Asking for a friend, how long could I theoretically keep a 50/50 mixture of xylene and ethanol on an enamel paint finish before it’s trashed?

    1. Raccoons in the wild are kinda cool. In your house or garage, they suck. We had one in our attic last year and it was a pain to remove.
      Are you asking about xylene/ethanol as a paint stripper? If so, it might take an hour or more. In “the old days”, methylene chloride would eat it up in 15 minutes.

      1. Some lab figured out that the xylene and ethanol combo immediately kills the roundworm larvae. I want to dip my car in it.

  5. I’ve definitely stalled out on several projects, but the “why” is both simple and complex. The simple is that I procrastinate. The complex comes in that I’m not directly procrastinating on the projects, but rather the myriad “more important” things I have to do. There is a psychological roadblock to working on what I want to, while there is a “have to” that I am ignoring. I’ll never clear my to-do list, so waiting until I have nothing more important to do will ensure that I never finish a project.
    While it hasn’t borne fruit yet, I’m experimenting with a reward system allowing me to do some of what I want when I do some of what I need. Hopefully, this results in more progress on both fronts.

    1. I’m in sort of the same shape. I can’t imagine the hell I would catch from the spouse if I spent a whole day working on the Corvette instead of: fixing the hole in the drywall, cleaning the junk out of the garage, installing the new bathroom faucet, fixing the door thresholds, fixing the paint on the doors scratched by the dogs, pressure washing the back porch, washing the car, completing the reassembly of the pump house, fixing the light bulb in the chandelier, filling in the holes that the dogs dug in the yard, fixing my daughters swing set, etc, etc., etc…….

      1. I allow myself to have no more than three projects at a given time, usually just one or two. For any project that I elevate to current status, I have to put in some time each day, even if it’s only ten minutes. It helps me feel better if things are moving forward, no matter how slowly.

  6. kept buying third cars, then sold all but the Volvo project (it’s a perpetual rolling project) and moved to LA. now I’m finishing up a few-months build of my new NA Miata DD/track toy, and that will be my only car as I begin work on the Volvo again.
    in fairness to myself: after buying one of my third-car follies, I did the work I’d *thought* was needed on the Volvo. turns out that wasn’t it. I have no excuse for what happened after I sold that and bought another third car. my garage here is smaller and shared with another person, so I may explore reconfiguring it a bit, but I’m renting and not sure the landlords will be okay with it.
    but this time there’s a hard deadline: I have six months left on the registration and there’s no way in he’ll the car is passing in its current state (billowing clouds of oil smoke, aftermarket intake, no catalytic converter, 3″ stainless turbo-back exhaust). so I’m hopeful there’s sufficient motivation here.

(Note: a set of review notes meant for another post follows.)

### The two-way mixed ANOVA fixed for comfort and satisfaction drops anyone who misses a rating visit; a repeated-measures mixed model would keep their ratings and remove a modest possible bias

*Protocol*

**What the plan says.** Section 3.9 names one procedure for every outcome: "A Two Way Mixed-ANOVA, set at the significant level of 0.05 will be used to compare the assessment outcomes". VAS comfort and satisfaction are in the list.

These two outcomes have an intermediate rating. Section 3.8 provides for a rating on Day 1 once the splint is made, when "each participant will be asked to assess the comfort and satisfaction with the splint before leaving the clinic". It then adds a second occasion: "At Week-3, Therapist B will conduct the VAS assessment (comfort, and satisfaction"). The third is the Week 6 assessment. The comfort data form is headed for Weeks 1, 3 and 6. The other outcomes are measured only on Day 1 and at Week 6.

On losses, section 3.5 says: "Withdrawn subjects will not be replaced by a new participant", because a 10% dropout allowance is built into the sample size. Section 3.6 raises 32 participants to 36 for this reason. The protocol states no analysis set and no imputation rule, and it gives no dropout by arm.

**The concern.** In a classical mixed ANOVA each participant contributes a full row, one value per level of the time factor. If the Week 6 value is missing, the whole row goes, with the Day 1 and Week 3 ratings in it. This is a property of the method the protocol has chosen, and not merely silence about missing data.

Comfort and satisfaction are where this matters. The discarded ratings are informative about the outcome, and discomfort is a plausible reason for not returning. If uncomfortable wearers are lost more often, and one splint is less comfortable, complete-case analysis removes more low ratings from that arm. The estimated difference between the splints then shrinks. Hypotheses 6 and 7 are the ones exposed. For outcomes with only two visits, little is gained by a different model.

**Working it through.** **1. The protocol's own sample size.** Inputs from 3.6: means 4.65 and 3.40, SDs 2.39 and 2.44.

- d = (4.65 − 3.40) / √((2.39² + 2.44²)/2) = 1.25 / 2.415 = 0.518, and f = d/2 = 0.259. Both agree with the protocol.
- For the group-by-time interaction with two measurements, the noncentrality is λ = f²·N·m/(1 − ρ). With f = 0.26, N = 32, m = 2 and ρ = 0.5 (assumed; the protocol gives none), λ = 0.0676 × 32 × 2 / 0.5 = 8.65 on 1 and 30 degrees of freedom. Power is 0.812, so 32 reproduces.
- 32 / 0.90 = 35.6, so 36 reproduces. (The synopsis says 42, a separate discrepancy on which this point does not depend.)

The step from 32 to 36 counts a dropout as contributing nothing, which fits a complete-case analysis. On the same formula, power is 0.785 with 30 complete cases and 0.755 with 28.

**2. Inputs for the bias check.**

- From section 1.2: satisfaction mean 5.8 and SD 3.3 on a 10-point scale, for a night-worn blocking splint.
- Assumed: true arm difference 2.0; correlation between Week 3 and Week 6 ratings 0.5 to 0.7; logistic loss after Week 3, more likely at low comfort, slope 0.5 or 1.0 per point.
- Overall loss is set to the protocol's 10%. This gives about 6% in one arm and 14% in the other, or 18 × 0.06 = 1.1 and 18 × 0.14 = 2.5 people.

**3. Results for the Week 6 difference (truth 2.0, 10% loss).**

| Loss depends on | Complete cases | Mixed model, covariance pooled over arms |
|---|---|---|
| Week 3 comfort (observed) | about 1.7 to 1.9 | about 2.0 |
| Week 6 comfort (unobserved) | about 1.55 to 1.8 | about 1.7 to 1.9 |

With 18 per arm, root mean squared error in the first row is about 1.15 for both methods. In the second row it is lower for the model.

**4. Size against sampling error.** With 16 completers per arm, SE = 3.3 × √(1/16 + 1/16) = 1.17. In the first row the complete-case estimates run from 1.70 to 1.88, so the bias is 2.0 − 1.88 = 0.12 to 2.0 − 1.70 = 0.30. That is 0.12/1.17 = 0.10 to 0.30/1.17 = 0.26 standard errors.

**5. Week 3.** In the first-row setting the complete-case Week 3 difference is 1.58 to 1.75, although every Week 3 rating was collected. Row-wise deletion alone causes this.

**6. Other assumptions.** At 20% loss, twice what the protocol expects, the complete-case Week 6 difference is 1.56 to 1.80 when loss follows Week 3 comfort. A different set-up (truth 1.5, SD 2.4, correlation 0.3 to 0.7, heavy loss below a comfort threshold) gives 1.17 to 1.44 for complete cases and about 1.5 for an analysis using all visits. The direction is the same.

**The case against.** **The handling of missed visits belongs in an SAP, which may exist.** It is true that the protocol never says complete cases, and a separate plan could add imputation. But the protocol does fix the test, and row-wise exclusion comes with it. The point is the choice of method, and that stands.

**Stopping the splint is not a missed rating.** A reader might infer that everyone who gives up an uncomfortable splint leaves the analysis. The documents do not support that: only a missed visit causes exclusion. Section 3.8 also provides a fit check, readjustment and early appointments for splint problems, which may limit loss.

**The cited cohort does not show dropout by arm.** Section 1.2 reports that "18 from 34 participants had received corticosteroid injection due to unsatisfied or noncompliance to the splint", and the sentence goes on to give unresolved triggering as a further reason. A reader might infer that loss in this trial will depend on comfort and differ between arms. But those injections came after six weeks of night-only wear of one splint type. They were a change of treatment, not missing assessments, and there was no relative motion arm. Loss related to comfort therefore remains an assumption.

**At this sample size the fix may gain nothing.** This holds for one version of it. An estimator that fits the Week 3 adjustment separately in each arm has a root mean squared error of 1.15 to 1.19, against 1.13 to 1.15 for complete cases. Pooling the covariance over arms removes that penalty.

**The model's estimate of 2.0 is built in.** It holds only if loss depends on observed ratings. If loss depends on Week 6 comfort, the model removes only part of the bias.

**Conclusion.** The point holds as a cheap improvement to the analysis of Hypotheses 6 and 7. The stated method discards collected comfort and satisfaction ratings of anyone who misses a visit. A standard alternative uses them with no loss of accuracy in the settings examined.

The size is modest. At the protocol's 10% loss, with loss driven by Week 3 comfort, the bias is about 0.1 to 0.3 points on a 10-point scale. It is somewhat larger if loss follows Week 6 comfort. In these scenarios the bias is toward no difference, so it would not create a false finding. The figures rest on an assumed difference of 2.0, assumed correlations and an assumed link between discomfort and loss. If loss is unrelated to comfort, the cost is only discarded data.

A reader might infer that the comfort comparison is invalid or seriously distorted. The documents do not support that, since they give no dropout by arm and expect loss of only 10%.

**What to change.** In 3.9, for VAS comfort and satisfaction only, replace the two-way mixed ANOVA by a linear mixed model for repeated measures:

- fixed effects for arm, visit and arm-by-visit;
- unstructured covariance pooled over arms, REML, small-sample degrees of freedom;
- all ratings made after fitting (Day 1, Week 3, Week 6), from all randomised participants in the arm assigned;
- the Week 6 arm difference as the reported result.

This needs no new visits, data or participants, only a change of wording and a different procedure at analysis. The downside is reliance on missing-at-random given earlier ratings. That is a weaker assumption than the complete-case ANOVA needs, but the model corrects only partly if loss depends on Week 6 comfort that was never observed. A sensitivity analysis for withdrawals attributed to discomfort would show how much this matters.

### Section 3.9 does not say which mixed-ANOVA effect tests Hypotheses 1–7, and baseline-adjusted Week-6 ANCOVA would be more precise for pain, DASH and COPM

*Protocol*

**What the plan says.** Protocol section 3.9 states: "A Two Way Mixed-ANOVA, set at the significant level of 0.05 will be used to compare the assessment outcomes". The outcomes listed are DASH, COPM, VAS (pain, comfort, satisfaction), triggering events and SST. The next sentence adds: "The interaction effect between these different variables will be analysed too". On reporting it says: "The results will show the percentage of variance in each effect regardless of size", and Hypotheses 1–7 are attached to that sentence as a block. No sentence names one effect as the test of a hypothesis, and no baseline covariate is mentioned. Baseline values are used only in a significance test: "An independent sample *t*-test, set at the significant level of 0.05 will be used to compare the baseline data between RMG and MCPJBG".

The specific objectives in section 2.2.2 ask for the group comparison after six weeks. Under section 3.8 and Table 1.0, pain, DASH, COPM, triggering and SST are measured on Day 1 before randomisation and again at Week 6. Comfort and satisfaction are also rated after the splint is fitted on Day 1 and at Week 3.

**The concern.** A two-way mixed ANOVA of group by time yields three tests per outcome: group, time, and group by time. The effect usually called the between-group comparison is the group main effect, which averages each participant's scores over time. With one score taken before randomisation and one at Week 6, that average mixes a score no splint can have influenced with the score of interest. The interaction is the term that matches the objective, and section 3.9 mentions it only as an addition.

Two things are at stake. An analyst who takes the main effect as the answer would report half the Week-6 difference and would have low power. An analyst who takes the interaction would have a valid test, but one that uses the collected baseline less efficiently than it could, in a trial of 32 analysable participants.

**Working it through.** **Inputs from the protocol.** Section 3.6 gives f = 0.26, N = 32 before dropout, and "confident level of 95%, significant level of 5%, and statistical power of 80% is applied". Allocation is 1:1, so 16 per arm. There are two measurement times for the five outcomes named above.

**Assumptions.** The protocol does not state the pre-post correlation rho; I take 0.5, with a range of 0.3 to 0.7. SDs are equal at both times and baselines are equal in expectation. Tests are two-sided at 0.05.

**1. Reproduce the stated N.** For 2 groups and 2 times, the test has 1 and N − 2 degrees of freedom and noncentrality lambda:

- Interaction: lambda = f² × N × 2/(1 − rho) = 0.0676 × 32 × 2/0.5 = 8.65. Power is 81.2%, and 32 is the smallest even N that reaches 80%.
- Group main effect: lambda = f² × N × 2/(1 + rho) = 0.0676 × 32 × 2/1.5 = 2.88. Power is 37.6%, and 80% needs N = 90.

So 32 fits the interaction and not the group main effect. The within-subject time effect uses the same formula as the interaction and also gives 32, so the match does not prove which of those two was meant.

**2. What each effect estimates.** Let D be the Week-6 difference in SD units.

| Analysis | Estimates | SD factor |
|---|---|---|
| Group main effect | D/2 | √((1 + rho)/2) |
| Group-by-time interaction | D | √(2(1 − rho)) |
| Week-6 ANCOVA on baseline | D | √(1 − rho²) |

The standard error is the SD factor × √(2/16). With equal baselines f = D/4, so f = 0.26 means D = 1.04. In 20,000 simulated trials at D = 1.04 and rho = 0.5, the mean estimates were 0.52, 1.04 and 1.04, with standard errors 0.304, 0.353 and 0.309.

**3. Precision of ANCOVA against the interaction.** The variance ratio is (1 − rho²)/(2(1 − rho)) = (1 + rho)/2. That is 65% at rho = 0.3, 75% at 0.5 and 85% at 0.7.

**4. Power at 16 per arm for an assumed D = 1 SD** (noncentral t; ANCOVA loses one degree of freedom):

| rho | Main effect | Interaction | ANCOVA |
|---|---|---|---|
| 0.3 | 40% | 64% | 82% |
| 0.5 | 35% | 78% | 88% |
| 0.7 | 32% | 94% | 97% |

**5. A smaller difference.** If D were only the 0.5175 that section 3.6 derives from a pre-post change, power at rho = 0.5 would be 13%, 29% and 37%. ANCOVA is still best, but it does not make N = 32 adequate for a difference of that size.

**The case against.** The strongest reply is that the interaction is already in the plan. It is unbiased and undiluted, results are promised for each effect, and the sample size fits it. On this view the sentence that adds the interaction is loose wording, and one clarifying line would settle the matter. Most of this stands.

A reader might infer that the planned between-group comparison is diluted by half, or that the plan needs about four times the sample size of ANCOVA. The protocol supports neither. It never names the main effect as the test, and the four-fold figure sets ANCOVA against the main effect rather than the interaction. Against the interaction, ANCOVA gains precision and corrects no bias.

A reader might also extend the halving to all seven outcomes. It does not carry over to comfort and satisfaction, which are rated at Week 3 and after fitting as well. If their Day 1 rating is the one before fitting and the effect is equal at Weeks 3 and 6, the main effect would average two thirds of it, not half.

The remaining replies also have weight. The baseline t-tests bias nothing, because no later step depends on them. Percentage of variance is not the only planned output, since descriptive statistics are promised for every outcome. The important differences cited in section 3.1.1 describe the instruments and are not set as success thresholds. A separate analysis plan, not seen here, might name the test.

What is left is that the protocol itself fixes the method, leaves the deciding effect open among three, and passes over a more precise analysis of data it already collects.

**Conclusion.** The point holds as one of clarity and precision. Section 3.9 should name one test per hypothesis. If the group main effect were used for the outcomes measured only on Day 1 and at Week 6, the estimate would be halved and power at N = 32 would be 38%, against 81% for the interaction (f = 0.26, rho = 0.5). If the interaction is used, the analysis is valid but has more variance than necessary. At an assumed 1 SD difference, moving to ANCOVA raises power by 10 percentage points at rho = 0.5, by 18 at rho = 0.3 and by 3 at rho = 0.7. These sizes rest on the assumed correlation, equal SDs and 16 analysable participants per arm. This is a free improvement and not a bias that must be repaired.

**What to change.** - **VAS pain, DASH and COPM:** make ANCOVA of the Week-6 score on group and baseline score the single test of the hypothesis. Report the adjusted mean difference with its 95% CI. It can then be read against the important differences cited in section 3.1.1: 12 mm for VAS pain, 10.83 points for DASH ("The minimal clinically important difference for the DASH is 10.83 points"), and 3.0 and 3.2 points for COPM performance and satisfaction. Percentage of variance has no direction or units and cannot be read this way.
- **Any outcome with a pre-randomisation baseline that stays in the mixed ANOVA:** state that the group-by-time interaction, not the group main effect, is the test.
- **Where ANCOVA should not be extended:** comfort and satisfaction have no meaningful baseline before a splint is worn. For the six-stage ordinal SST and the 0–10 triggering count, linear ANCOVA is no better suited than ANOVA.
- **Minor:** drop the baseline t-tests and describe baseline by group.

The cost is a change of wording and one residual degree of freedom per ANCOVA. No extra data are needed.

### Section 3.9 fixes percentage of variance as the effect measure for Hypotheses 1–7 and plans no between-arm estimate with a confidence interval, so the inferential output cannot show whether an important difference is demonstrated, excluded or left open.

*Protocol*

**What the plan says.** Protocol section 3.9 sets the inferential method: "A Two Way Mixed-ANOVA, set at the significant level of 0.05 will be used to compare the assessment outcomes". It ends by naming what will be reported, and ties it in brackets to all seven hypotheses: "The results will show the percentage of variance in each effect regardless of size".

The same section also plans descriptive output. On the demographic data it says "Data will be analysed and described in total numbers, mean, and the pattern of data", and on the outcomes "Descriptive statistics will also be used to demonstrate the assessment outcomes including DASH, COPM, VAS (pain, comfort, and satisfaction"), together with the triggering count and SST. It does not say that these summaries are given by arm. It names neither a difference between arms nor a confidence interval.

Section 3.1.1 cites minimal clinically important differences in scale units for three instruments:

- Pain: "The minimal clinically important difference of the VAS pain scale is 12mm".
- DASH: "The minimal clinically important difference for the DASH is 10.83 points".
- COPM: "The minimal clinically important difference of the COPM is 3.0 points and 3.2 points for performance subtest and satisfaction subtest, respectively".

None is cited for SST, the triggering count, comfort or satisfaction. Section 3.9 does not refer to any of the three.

7. My project wasn’t supposed to be much of a project, I thought my tinkering would be largely limited to fixing stuff that breaks and modifying when convenient while driving and enjoying. It ran not great but ok when I bought it, but the initial tune-up revealed a locked out distributor with no advance that when replaced revealed an engine that would not live on pump gas alone unless you liked the issues associated with 12 degrees of distributor advance and no more. This cascaded through a band aid fix until I budgeted for a set of aluminum heads for the 428, which have sat in the trunk for the last three months waiting on shop space to open up. Theoretically, my original plan is but a few months from fruition, but I’m pessimistic.
    Life intervening between critical path steps was another concern, consistent with others’ experiences.

      1. Potentially, but the hour round trip to the nearest station that sells it along with its long-term availability ultimately steered me away from that option. I had a water/methanol injection system on it for a while, but tuning that was a faith based exercise.

  8. For the short version, poor prioritisation and some decisions that would be different with hindsight, and some good old life getting in the way.
    The big issue at the moment is the impending loss of storage, which should have been on my radar when I bought my place over 10 years ago – not a big enough garage and no space to build one.

    1. My attitude to life is so cheap, that, when we bought the house, I didn’t even consider I’d own a ‘fine enough’-classic precipitating the need of a garage. Now that I don’t fix cars myself, really, I’m getting nowhere trying to find out what to do. Our garage would hold a smaller 60s classic, bur it’s always full without any car in it.

  9. My garage is big enough to work in, but it takes planning. The main problem is that the driveway is short, downhill and turns into an alley, and steep enough that you can’t easily roll a dead car out. Parking is limited in my neighborhood as well, and it’s getting more scarce with development. So, it’s mostly running restorations for me, but rather than stalling on a long-term inop project car, it’s stalling on the next thing that needs attention in my herd of three.